The Principles of Scientific Management.New York, Harper & Brothers Publishers, 1911 Stock Code: 124840
NotesFirst trade edition, first printing, preceded only by the privately distributed edition in the same year. "F. W. Taylor, an engineer in the Bethlehem Steel Works in Philadelphia, was the originator of what he called 'scientific management', now known as 'time and motion study'. His system was based on what he estimated to be a fair day's work and the best means of ensuring such a standard of production. He was interested in any factor that hindered or helped in attaining this end, and besides studying factory conditions and methods in great detail he was responsible for fundamental changes in machinery and machine tools. The main lines of approach to increased efficiency were standardising processes and machines, time and motion study, and payment by results, all of which have been welcomed in the USSR, where 'Stakhanovism' is virtually 'Taylorism' renamed, and in Germany, where the Principles was translated and achieved a wide circulation (31,000 copies sold by 1922). The adoption of his methods there contributed notably to the speedy recovery of German production after the First World War. His methods were anathema to trade unionists almost everywhere else" (PMM).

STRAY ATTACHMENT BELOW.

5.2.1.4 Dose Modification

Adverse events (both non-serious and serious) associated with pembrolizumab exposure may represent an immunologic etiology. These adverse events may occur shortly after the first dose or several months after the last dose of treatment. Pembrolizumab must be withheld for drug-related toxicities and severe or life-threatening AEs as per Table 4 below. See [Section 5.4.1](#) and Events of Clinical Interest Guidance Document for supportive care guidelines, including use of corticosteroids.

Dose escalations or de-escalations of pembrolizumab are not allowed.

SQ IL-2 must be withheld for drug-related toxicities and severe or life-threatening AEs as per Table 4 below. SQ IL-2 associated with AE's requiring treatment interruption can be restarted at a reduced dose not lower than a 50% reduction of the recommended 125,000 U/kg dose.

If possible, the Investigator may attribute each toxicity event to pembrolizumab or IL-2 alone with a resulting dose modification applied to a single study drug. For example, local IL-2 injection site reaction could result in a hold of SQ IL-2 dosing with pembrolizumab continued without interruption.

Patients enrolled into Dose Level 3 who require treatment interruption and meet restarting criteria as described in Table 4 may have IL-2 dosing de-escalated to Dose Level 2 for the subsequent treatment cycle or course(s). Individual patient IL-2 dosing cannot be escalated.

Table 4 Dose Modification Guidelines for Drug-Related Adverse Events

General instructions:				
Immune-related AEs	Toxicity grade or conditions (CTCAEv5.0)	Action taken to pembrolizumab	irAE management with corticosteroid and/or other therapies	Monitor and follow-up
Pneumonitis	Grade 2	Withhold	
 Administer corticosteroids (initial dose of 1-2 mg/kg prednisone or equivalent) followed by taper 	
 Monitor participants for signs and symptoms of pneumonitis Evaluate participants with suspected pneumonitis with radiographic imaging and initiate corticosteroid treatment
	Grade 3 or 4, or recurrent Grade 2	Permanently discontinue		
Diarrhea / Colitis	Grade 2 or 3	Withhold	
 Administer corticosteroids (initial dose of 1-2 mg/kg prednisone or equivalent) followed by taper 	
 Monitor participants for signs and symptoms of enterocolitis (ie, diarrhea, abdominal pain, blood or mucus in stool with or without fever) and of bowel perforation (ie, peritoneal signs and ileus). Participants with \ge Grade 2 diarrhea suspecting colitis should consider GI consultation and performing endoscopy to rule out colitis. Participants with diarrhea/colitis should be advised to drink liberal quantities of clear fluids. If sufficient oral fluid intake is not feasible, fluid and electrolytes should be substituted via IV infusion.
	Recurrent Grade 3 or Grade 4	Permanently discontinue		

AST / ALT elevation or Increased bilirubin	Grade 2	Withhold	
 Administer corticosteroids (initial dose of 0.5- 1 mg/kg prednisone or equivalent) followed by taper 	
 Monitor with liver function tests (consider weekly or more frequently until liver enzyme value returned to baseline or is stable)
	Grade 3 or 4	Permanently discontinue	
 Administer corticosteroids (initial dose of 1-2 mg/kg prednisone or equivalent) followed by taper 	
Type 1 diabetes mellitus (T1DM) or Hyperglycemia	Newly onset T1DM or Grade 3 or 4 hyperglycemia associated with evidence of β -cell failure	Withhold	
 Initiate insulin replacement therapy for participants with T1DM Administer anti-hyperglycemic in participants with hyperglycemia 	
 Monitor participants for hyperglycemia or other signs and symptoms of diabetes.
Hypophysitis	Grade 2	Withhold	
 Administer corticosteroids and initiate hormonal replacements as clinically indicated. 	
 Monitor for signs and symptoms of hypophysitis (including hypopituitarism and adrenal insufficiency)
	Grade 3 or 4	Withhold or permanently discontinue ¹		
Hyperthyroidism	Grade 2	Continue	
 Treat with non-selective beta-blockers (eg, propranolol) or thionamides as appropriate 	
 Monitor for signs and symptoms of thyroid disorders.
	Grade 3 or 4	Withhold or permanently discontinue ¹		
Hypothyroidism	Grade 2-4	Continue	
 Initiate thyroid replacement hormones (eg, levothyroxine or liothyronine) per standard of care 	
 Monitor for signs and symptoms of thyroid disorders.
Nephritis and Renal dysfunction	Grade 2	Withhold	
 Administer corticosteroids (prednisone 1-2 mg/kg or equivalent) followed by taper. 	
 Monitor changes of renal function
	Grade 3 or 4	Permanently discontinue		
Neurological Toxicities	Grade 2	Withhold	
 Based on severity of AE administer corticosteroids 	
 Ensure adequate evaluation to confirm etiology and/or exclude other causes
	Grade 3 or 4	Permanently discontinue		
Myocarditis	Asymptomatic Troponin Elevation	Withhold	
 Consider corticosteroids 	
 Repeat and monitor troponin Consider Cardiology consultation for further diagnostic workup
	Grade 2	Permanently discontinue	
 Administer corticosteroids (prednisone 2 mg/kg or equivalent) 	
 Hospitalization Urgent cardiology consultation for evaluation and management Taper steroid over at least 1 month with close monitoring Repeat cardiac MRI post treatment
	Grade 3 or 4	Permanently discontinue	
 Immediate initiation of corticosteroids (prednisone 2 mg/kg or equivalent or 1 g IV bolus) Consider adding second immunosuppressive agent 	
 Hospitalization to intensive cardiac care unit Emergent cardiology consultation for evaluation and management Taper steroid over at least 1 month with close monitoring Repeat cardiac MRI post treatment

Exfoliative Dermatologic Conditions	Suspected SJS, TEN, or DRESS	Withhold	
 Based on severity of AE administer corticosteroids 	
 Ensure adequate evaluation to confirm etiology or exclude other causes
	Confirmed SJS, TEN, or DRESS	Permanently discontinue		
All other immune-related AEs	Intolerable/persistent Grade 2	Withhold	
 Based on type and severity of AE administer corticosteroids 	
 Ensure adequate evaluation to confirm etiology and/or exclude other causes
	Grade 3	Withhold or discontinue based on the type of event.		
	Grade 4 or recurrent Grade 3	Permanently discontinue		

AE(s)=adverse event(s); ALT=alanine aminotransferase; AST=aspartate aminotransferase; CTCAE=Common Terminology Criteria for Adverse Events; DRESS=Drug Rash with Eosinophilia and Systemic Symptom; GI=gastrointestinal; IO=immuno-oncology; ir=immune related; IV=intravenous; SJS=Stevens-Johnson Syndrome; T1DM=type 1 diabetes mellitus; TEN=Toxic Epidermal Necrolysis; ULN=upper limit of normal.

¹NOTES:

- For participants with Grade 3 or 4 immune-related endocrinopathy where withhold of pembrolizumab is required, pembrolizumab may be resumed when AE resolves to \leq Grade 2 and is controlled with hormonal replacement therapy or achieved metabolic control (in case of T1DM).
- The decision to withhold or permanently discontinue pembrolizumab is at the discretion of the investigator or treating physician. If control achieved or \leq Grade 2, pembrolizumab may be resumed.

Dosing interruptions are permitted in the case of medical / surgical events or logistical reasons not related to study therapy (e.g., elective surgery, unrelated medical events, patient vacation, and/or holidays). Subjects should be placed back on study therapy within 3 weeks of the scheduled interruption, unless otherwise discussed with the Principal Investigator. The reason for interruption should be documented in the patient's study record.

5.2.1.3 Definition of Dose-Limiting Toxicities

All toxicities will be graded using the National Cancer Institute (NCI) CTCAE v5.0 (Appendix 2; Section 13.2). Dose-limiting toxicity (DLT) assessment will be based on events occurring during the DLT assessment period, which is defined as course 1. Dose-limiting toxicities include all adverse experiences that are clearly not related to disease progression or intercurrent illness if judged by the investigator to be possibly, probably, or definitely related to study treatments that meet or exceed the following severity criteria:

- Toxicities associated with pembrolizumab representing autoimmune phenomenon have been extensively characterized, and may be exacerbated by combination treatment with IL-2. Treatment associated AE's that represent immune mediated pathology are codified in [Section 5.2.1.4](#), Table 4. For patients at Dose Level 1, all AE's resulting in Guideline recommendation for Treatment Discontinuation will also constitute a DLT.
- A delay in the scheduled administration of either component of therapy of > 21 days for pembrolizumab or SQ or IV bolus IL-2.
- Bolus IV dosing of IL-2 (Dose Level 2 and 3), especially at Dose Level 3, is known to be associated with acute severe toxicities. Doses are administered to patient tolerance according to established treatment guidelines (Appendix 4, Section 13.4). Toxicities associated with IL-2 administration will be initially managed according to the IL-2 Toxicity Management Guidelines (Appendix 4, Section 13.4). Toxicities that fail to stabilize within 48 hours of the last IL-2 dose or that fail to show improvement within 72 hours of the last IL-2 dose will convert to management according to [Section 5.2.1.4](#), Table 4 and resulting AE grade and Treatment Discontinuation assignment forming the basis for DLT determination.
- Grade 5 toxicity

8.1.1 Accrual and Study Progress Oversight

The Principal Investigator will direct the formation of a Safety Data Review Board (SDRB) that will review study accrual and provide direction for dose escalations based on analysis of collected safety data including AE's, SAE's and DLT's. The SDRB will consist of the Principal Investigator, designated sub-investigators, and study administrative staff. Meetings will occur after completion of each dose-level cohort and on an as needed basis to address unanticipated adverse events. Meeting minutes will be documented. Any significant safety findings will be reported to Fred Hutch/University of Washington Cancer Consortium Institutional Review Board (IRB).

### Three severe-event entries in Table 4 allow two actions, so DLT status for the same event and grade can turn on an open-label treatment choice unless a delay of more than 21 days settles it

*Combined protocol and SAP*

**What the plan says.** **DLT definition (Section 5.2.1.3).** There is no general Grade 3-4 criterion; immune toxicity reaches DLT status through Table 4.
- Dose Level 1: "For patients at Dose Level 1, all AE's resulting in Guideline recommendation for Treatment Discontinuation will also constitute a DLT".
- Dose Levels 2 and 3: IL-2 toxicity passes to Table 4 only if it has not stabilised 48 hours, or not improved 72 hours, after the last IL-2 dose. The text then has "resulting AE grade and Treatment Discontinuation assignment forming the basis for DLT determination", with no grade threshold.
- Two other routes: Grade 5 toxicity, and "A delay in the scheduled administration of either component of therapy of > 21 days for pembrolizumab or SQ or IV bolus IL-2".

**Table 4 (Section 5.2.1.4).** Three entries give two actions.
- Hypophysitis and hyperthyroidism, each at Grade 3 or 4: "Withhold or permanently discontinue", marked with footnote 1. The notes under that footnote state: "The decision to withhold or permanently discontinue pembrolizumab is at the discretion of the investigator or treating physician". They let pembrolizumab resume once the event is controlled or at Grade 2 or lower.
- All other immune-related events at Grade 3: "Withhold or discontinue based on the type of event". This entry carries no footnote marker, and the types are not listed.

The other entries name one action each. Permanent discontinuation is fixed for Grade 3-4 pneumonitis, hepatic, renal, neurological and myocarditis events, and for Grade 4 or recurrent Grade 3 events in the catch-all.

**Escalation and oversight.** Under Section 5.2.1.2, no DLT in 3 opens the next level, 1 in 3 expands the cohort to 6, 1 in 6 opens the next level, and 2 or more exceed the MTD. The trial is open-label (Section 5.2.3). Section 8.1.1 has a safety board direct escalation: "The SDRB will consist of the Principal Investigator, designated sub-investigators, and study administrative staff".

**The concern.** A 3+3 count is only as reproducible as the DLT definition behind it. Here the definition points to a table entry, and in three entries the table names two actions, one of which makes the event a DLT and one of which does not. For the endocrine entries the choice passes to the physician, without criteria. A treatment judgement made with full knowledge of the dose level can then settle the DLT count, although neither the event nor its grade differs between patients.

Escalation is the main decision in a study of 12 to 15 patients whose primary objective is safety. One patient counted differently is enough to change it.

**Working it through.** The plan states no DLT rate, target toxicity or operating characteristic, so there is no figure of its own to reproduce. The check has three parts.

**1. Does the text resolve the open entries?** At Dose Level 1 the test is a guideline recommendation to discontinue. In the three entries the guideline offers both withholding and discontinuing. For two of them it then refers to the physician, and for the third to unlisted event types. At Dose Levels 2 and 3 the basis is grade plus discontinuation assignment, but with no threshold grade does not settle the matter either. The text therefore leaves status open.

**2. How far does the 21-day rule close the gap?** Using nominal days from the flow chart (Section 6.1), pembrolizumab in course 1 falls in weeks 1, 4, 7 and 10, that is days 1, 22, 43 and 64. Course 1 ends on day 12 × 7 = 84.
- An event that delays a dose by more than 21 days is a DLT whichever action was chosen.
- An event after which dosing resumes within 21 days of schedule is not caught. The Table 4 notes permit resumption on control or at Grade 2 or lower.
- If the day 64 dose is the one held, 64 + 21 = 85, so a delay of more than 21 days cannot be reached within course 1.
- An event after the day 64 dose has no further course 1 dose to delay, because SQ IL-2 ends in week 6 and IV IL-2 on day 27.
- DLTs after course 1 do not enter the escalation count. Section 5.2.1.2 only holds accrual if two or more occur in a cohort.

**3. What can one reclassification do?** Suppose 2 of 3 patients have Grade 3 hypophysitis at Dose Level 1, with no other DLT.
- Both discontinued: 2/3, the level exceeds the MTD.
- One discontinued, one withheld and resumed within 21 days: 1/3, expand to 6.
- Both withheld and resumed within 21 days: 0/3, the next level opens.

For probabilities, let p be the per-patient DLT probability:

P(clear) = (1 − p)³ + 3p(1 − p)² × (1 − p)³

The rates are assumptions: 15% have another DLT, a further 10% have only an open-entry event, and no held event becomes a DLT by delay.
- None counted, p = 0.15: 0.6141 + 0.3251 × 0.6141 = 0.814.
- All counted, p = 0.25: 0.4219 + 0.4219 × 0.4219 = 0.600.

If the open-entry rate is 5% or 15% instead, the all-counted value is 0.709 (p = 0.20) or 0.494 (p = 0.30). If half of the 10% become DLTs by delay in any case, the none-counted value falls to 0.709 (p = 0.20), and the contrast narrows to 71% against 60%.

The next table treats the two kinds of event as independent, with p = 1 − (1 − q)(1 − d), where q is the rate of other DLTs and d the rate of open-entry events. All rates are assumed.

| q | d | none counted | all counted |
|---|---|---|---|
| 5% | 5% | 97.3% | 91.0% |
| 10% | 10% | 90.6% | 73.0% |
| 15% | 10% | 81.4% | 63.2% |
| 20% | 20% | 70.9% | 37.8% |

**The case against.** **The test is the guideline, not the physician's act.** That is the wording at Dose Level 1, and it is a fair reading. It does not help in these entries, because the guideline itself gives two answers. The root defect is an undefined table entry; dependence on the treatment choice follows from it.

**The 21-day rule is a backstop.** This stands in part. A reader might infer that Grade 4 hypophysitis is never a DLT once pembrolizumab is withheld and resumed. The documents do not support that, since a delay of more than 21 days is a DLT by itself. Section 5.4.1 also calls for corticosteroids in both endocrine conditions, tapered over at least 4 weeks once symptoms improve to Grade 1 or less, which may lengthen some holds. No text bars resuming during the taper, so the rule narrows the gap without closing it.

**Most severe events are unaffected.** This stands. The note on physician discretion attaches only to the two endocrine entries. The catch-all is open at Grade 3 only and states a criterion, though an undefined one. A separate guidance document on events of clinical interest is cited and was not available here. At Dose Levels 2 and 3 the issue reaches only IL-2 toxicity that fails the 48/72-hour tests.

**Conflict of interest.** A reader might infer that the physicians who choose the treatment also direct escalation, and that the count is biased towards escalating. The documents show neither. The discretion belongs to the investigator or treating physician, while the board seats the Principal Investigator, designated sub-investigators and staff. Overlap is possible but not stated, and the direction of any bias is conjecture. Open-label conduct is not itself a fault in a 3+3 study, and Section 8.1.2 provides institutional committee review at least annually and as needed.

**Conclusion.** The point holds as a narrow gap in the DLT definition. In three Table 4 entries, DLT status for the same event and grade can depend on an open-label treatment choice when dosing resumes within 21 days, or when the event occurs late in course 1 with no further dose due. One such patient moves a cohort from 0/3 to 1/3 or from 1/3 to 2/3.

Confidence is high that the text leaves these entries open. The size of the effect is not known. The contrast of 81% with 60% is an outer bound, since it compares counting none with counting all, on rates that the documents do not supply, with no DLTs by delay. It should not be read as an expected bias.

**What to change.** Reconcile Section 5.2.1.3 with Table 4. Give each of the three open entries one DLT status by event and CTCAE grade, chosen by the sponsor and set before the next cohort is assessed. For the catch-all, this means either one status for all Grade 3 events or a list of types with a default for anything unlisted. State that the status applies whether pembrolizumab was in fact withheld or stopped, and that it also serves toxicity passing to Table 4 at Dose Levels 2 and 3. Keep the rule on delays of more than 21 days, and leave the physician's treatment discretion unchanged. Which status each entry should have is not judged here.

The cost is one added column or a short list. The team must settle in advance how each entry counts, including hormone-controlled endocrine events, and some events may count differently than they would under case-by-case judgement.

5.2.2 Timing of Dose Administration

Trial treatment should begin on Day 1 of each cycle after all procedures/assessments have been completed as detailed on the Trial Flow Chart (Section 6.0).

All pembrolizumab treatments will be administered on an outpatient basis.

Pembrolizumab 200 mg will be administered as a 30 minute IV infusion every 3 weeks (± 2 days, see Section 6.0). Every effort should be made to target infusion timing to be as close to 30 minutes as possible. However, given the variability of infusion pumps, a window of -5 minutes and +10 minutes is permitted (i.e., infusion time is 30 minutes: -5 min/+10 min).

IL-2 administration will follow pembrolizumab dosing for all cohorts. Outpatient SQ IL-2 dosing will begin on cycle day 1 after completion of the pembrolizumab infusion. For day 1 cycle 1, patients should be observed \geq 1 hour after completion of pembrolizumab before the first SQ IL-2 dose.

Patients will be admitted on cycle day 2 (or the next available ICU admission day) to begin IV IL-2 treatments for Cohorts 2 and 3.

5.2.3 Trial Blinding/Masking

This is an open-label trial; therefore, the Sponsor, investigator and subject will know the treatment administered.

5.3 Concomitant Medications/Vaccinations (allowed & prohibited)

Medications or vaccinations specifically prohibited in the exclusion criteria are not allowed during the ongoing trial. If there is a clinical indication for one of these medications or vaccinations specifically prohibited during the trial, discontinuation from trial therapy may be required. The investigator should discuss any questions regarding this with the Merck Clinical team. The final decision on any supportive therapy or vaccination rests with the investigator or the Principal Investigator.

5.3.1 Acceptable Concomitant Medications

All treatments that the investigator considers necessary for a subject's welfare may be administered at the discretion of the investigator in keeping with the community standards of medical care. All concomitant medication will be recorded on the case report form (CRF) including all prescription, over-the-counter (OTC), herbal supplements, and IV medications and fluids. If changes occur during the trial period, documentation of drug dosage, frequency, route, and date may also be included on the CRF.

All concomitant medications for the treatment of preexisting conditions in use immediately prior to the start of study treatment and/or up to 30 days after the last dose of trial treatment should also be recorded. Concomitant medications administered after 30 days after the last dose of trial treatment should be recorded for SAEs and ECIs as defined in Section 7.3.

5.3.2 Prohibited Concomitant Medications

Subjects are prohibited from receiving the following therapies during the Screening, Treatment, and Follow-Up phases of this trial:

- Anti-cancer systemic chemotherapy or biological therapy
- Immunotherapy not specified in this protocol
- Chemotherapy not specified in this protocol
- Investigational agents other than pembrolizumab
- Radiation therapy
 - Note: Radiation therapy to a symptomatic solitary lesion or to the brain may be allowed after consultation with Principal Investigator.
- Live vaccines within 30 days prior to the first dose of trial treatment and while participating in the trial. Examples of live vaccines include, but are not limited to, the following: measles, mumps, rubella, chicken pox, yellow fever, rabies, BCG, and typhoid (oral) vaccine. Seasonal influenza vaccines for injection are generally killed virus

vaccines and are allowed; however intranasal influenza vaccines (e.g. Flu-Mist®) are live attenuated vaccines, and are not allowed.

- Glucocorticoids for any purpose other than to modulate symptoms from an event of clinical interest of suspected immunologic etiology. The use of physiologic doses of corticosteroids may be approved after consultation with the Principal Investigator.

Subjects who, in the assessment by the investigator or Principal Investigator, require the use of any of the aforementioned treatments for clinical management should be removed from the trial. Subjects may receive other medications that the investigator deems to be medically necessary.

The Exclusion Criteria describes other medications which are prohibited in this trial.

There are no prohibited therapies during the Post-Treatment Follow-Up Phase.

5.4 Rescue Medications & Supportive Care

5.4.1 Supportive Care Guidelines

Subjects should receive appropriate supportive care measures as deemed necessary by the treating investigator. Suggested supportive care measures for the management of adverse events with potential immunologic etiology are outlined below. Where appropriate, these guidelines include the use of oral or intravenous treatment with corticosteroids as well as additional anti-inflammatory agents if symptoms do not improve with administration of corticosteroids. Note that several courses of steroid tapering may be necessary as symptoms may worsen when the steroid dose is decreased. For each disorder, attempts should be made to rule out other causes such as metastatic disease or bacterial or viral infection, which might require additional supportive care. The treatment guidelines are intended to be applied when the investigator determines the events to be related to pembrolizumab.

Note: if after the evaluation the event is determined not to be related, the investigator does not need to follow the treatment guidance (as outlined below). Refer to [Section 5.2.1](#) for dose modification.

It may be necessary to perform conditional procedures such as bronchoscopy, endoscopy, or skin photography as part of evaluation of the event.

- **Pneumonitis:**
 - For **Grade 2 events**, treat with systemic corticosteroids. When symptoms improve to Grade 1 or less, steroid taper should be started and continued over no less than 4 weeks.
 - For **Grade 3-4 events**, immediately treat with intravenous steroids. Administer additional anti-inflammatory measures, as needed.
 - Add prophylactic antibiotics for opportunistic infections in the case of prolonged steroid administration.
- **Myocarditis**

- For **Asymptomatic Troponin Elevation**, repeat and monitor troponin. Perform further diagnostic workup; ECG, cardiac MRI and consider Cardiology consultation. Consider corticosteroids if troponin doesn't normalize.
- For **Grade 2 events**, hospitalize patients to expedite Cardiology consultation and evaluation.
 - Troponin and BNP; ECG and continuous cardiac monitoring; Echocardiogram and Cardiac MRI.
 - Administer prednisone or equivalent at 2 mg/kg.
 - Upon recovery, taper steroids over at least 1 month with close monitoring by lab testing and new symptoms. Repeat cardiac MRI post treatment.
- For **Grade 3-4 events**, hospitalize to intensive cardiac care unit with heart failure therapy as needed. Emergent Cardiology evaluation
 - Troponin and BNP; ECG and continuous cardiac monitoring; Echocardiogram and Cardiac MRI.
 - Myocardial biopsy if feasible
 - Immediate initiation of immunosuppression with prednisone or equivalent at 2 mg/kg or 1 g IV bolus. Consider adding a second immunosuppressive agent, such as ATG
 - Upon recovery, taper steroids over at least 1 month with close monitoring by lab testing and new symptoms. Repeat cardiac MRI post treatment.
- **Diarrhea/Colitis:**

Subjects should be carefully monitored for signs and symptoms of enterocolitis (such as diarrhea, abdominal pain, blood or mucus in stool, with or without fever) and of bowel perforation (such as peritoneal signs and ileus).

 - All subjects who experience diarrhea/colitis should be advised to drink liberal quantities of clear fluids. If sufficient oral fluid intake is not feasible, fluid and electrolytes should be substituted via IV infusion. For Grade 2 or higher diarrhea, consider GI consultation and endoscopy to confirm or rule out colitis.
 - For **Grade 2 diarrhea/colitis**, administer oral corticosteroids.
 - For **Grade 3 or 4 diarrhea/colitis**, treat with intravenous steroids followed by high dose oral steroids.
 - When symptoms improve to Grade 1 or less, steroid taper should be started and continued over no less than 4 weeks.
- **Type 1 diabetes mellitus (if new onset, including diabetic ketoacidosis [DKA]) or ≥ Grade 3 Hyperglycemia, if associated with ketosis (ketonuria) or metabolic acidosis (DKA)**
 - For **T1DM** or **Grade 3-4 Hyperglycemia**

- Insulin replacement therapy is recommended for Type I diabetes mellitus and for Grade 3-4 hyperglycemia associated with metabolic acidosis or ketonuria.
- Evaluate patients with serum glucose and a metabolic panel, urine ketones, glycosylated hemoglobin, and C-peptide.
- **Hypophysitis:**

Octavo. Original red cloth, spine and front cover lettered in gilt, publisher's device to front cover in blind.
Ownership signature to front free endpaper of Hugh E. Seebohm, dated 1912; likely the banker Hugh Exton Seebohm (1867-1946), son of the historian Frederic Seebohm. Spine faded and ends bumped, extremities rubbed with a spot of wear to bottom corner of front board. A very good copy.
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